“We’re looking at a delightful day. Currently 64 degrees. Absolutely pleasant …”
That was the forecast predicted by meteorologist, Tom Sater, on September 11, 2001. At seven months pregnant, I clicked off the news, grabbed my briefcase, and then headed out the door.
Who would’ve thought an ideal day would suddenly change so drastically? That 2,977 innocent lives would be tragically lost in a brazen terrorist attack on the United States of America?
Before I arrived in my office, I heard the report of an airplane having crashed into the North Tower of New York City’s World Trade Center. When I walked passed security and through the doors to my office, I found my colleagues glued to the conference room television, watching a live scene of the burning high rise. It sounded like they were debating about what had actually happened. I was clueless that within the 15 minutes it took for me to get off the bus and into my office, a second plane had zoomed into the South Tower.
That particular day, fourteen years ago, I recalled the most urgent matter on my “to do” list was to get my workstation up and running again. I settled at my desk for what began as a normal trouble-shooting teleconference with tech support. Within minutes, a howling shriek erupted.
“Oh my God!” The female voice exclaimed. “A plane just crashed into the Pentagon. Oh my God, Oh my God! The Pentagon has been hit!”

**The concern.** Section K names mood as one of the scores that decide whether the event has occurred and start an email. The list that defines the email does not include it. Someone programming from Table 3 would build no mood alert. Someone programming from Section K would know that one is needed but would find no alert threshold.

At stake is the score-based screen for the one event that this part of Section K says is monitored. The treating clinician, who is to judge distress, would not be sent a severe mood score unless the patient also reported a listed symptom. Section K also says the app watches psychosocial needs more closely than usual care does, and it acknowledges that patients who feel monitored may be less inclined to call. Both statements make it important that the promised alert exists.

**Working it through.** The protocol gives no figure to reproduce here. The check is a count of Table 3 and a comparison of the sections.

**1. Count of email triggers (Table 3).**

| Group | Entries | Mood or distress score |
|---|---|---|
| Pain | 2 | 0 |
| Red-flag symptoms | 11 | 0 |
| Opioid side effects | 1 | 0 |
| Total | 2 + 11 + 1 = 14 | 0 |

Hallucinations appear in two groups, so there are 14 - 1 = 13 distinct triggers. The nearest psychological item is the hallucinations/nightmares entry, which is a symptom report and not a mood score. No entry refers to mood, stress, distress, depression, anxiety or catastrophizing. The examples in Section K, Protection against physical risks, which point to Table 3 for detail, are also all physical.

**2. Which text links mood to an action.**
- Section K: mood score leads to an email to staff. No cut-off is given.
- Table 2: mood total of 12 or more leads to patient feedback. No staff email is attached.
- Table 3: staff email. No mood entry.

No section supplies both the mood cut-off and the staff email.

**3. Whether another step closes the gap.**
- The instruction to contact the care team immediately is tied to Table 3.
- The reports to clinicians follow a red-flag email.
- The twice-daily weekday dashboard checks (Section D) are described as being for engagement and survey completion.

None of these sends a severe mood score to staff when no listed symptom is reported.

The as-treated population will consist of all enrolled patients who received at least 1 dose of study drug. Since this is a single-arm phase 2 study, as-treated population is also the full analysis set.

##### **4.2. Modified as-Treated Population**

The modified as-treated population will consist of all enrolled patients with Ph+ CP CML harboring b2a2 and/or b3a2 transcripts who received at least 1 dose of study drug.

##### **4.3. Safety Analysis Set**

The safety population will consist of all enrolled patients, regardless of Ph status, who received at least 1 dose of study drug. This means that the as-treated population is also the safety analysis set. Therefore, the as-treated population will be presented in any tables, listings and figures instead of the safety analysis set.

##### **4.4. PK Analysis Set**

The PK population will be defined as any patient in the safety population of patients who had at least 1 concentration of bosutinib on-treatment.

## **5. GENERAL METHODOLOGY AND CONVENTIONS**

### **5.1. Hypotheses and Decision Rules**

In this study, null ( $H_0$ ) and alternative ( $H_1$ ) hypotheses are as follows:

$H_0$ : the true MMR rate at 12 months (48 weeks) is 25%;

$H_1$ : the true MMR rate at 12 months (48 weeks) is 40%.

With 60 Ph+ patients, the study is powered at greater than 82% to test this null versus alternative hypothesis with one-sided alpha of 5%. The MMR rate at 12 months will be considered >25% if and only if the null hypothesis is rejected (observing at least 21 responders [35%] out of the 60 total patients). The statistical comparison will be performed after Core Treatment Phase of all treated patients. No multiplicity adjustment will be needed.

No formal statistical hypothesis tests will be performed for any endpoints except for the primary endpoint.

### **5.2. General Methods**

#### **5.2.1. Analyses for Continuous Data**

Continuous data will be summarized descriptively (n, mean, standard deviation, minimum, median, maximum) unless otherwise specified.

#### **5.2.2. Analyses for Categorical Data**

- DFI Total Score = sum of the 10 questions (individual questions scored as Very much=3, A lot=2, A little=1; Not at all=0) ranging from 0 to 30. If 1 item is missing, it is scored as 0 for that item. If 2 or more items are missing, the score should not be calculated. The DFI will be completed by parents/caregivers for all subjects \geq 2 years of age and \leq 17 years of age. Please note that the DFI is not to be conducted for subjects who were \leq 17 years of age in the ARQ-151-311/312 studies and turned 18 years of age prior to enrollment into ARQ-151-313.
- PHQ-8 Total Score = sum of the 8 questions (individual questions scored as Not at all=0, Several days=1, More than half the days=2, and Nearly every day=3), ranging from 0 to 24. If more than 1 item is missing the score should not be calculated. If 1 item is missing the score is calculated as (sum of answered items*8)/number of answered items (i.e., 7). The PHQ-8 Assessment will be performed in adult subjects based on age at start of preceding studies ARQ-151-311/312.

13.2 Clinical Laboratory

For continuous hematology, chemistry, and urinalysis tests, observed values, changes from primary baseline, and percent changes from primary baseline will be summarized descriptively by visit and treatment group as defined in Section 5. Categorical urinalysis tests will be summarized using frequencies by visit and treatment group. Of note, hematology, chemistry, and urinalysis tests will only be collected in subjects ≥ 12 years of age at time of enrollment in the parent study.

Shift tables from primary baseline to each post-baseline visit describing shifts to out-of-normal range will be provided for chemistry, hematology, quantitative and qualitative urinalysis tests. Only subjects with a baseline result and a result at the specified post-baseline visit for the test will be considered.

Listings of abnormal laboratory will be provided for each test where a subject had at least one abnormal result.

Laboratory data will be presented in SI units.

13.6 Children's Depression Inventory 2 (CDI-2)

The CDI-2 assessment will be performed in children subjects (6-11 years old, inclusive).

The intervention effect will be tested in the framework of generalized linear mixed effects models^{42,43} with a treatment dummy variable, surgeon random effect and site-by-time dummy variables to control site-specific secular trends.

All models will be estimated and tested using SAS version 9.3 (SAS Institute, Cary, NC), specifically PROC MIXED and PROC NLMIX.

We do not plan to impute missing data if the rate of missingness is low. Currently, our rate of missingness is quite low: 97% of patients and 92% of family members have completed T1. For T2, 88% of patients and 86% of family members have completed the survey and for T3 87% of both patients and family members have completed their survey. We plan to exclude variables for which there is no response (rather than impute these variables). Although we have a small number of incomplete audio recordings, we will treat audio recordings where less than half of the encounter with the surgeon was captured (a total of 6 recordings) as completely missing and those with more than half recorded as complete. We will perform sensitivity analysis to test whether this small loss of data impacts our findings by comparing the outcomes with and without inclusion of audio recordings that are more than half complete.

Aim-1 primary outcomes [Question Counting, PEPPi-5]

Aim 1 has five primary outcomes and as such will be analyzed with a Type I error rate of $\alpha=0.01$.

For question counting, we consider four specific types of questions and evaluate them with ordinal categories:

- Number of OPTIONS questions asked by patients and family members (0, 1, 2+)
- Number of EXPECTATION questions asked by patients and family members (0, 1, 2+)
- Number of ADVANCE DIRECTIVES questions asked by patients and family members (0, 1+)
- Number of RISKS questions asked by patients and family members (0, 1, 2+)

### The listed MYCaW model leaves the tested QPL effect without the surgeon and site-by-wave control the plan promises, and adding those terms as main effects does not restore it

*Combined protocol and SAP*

My head swirled. The experience was already surreal and I needed for her to stop it. I commanded her to stop until she had verifiable details.
“I’m looking right at it,” she yelled!
A composed male voice streamed through the line. “My wife works at the Pentagon. I’m calling her.”
Our confirmation came as the now panic-stricken male voice screamed for his wife to exit building, “Get outta there! Now!”
Suddenly, the line went dead.
I hustled from my desk and scurried toward the conference room, only to be met by a throng of confused employees racing down the hallway. We weren’t ambushed in the Twin Towers; nor were we trapped in the Pentagon. I can’t begin to imagine what these front-line individuals might’ve gone through. I just know that the effects are still rippling through thousands of people who are trying to make sense of this horrific act of violence.
In the District, all telephone communication was shut down. Even worse, no transportation was allowed into the city. Stranded and pregnant, I mentally prepared for my 40 mile hike out of the city.
Chaos, Indecision, Turmoil … It was an unfathomable tragedy for sure.
But something else happened that day.
Brave passengers sacrificed their lives in order to derail a 3rd plane from supposedly blasting into the Capitol or the White House. They helped save thousands of lives. Our emergency response teams—firefighters, police officers—boldly stood in the line of duty. Our military men and women answered the call to protect and serve . Churches worshipped and prayed together, despite denominations. Community leaders rose up to offer guidance. Assistance was seen throughout our nation, and everyday citizens helped each other to stay calm, be safe. For a time, we were galvanized, united as one people. On that day, amidst the worst of events, I witnessed the best of humanity.
“For he himself is our peace, who has made the two groups one and has destroyed the barrier, the dividing wall of hostility.” Ephesians 2:14